In the chapter A Journey in the Dark in Lord of the Rings: Fellowship of the Ring, the Company comes to the western gate of Moria, the Doors of Durin, which is sealed and requires a password to be opened. The door carries an inscription that in the book is depicted as follows:

Inscription on the Doors of Durin

As the picture says, the text inscribed is:

Ennyn Durin, Aran Moria: pedo mellon a minno
Im, Narvi, hain echant; Celebrimbor o Eregion teithant i thiw hin

The Doors of Durin, Lord of Moria. Speak (= say) friend and enter
I, Narvi, made them. Celebrimbor of Hollin drew these signs.

Now that is clearly Sindarin. In fact, it seems to be very bog-standard Sindarin, with no unexpected features. Yet Frodo cannot read it.

That is perhaps not entirely unexpected, since it does clearly say in the caption to the illustration that the inscription is written “in the Feänorian characters according to the mode of Beleriand”, so it could well be like seeing English written using the Russian alphabet to Frodo. (There are indeed clear differences between how this inscription uses the Tengwar and how they are more commonly used in the Third Age.)

But: when Frodo says he cannot read the letters, Gandalf replies:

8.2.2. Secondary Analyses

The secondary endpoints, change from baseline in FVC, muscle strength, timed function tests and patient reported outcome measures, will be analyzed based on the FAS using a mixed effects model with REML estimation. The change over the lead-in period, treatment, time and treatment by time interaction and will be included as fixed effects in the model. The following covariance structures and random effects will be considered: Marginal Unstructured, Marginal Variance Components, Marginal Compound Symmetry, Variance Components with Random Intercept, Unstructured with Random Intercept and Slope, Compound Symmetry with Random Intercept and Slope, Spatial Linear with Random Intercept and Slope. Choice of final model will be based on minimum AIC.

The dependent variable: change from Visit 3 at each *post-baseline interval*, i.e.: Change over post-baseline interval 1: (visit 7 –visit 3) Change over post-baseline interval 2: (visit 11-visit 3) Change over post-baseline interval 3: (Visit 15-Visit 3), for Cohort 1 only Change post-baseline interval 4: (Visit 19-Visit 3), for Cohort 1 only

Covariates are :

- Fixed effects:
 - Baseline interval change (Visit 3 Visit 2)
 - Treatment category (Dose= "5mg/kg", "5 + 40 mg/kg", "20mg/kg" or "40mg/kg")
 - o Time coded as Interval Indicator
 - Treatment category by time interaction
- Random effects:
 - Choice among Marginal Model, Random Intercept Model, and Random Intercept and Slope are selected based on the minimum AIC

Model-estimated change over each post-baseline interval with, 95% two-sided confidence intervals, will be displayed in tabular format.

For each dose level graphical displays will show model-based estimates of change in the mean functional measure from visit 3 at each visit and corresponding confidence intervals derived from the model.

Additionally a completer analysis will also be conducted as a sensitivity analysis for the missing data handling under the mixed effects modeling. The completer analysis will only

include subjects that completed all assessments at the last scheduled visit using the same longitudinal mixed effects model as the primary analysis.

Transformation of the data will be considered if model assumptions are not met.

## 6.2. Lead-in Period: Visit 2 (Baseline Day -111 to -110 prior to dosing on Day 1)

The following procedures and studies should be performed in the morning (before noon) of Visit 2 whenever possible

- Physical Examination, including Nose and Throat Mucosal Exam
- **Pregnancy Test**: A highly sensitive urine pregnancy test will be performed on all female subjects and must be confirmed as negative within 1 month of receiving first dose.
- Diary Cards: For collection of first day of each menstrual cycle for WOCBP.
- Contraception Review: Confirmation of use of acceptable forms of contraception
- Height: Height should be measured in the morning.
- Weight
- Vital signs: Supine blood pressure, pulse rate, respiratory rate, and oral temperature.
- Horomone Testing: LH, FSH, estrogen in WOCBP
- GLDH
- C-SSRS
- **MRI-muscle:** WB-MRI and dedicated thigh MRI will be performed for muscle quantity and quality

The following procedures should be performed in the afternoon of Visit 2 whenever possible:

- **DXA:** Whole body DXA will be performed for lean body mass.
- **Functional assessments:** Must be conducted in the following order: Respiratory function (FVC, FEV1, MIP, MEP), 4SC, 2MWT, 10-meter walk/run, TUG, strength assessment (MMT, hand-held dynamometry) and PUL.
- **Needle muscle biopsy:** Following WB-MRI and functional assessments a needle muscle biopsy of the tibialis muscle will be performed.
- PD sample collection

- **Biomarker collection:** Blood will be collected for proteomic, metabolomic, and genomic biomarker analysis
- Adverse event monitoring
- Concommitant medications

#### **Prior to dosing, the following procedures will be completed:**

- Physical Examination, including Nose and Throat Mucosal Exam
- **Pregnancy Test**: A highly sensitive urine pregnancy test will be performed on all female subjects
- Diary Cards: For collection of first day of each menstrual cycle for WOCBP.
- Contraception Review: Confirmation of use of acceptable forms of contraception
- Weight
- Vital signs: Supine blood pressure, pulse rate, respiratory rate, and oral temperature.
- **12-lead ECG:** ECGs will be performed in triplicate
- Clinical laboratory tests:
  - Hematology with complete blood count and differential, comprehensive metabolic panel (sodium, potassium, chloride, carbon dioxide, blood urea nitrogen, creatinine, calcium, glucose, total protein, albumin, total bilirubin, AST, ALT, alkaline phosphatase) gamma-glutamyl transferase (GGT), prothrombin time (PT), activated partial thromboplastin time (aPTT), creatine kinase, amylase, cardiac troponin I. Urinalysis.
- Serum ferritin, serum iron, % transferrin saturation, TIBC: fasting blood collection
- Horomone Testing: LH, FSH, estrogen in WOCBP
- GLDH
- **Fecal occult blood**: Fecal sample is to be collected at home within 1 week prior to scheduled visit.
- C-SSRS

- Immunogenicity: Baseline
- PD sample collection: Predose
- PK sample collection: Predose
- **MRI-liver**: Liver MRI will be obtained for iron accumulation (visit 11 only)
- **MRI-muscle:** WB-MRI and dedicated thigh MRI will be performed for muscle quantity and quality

The words are in the elven-tongue of the West of Middle-earth in the Elder Days. [my emphasis]

In other words, the words aren’t just written in a different alphabet, they’re in a different language. But what language?

As far as I know (and I may be wrong here), all the Ñoldor had adopted (dialects of) Sindarin long before the Second Age when this inscription was made, and the illustration (supposedly taken straight from the Red Book) is in Sindarin also. Frodo knew a fair bit of Sindarin, and considering the entire Company had just come from Rivendell where it is the native language (more so than Westron), it would be very odd if Gandalf referred to Sindarin in such an odd, roundabout way, rather than just calling it Sindarin.

The accepted answer to this related question suggests that the anachronistic use of the name Moria in this inscription may be due to the scribe/illustrator of the Red Book having substituted the older Elvish name Hadhodrond for the more commonly used and widely known Moria; perhaps, then, the entire inscription has been translated into Standard Sindarin from whatever language (presumably closely related to Standard Sindarin, at the very least a common descendant from Old Sindarin) it was originally written in.

Has canon ever addressed this? Did Celebrimbor not speak Sindarin natively?1 What is this “elven-tongue of the West of Middle-earth in the Elder Days”, then, if not Sindarin? Alternatively, was Gandalf just being inaccurate when he used the term “elven-tongue”? Should he have said “written in the script/characters/style of Beleriand in the Elder Days” or something like that instead?